Not one witness testified that Grainger did not suffer stress because of his work. When cross-examined by Grainger's attorney, the co-workers and supervisors stated that they did not know whether he experienced work related stress and acknowledged that his work could have been stressful to him. At best, this testimony supports the conclusion that Grainger was subjected to no greater stress than an average powerhouse operator in the normal course of his duties. Given our decisions in Fox and Wade, it would make little sense to conclude that Ketchikan can successfully rebut the presumption of compensability merely on a showing that Grainger experienced no more stressful work conditions than an average employee in his profession.
The Board also relied on the testimony of Grainger's treating physicians, Dr. Salness and Dr. Stewart. The Board's reliance on Dr. Stewart's medical testimony was surprising as well as misguided.
Grainger I, 751 P.2d at 1355 n. 1. Likewise Dr. Salness's testimony offers no support for the conclusion that work related stress played little or no role in the development of Mr. Grainger's disease. At best the medical testimony is inconclusive. See Rogers Elec. Co. v. Kouba, 603 P.2d 909, 912 (Alaska 1979). The burden of production was on the City of Ketchikan. When the evidence offered to rebut the claim is uncertain, the presumption operates to uphold the compensability of the claim. See Fireman's Fund, 544 P.2d at 1017 (presumption operates to maintain compensability of the claim where the evidence could not establish that the injury was or was not work related).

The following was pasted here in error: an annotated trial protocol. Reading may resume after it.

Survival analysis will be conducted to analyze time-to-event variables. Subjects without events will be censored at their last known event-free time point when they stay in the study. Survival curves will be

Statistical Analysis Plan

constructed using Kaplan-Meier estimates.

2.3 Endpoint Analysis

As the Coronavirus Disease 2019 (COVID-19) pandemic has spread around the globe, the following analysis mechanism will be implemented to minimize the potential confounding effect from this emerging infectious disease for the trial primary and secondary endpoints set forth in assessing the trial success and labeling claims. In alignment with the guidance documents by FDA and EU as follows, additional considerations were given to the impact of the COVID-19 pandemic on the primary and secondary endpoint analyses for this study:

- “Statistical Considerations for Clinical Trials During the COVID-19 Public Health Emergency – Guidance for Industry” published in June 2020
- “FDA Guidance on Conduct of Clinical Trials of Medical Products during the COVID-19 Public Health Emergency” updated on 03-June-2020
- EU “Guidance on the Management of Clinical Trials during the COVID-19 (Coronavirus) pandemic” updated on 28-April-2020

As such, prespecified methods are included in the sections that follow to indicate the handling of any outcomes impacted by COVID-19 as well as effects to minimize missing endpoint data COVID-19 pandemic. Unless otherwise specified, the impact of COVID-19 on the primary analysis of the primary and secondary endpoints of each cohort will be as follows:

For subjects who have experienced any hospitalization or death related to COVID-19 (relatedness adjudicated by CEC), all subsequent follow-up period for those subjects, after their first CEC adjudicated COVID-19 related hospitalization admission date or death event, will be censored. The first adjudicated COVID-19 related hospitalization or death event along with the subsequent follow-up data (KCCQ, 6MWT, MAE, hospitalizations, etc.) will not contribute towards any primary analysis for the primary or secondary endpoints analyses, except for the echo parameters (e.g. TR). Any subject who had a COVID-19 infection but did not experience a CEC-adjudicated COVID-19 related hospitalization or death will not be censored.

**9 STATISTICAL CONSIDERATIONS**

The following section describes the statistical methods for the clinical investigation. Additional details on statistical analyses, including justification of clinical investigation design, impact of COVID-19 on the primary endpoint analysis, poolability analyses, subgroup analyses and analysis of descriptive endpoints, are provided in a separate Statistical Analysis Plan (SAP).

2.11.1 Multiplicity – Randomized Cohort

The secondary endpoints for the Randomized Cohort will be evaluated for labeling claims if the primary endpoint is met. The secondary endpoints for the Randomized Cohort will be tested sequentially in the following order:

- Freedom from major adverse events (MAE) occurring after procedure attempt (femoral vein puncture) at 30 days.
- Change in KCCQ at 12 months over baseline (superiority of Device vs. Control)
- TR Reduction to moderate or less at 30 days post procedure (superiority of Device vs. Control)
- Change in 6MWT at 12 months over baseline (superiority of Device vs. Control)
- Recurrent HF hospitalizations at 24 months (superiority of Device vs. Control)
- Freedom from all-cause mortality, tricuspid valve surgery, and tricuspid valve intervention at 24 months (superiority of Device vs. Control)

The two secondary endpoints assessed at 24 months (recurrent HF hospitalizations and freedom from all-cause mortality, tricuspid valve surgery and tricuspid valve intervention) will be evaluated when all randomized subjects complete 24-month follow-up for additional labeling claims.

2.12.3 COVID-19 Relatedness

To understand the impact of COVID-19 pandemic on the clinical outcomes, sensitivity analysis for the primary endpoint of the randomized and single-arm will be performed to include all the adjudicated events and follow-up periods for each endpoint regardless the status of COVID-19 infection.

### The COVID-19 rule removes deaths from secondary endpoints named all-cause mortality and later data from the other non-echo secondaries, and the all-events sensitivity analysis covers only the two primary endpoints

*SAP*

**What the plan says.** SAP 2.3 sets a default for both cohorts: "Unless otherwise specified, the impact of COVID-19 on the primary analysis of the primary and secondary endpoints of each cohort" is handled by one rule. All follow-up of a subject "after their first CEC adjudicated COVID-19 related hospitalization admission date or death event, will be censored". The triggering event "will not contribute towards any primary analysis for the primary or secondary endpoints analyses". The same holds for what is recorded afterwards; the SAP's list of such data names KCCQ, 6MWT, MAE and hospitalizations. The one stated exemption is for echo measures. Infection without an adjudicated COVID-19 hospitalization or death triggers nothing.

We hold that the Board erred in concluding that Ketchikan presented substantial evidence rebutting the presumption of compensability. We will reverse a Board decision when we "`cannot conscientiously find that the evidence supporting that decision is substantial.'" Delaney v. Alaska Airlines, 693 P.2d 859, 864 n. 2 (Alaska 1985) (quoting Universal Camera Corp. v. NLRB, 340 U.S. 474, 488, 71 S.Ct. 456, 464, 95 L.Ed. 456 (1950)). After reviewing the record, we conclude that Ketchikan failed to produce substantial "affirmative evidence" that Grainger's heart condition was caused by factors other than work related stress. See Wolfer, 693 P.2d at 872 n. 9. Neither did the city sufficiently eliminate all reasonable possibility that work related stress was a substantial factor in the development of Grainger's heart condition. Since Ketchikan failed to rebut the presumption of compensability, Grainger's claim is compensable under AS 23.30.120(a). Having decided this point in Grainger's favor, we do not need to address his second argument that he proved his claim by a preponderance of the evidence.
REVERSED and REMANDED.
MATTHEWS and MOORE, JJ., dissent, for the reasons expressed in Justice Matthews' dissent in Grainger v. Alaska Workers' Compensation Bd, 751 P.2d 1355, 1356 (Alaska 1988) (Matthews, J., dissenting).
All of these features of Grainger's job could be considered stress producing. This testimony cannot be reasonably relied on to conclude, as the Board apparently concluded, that Grainger experienced no work related stress.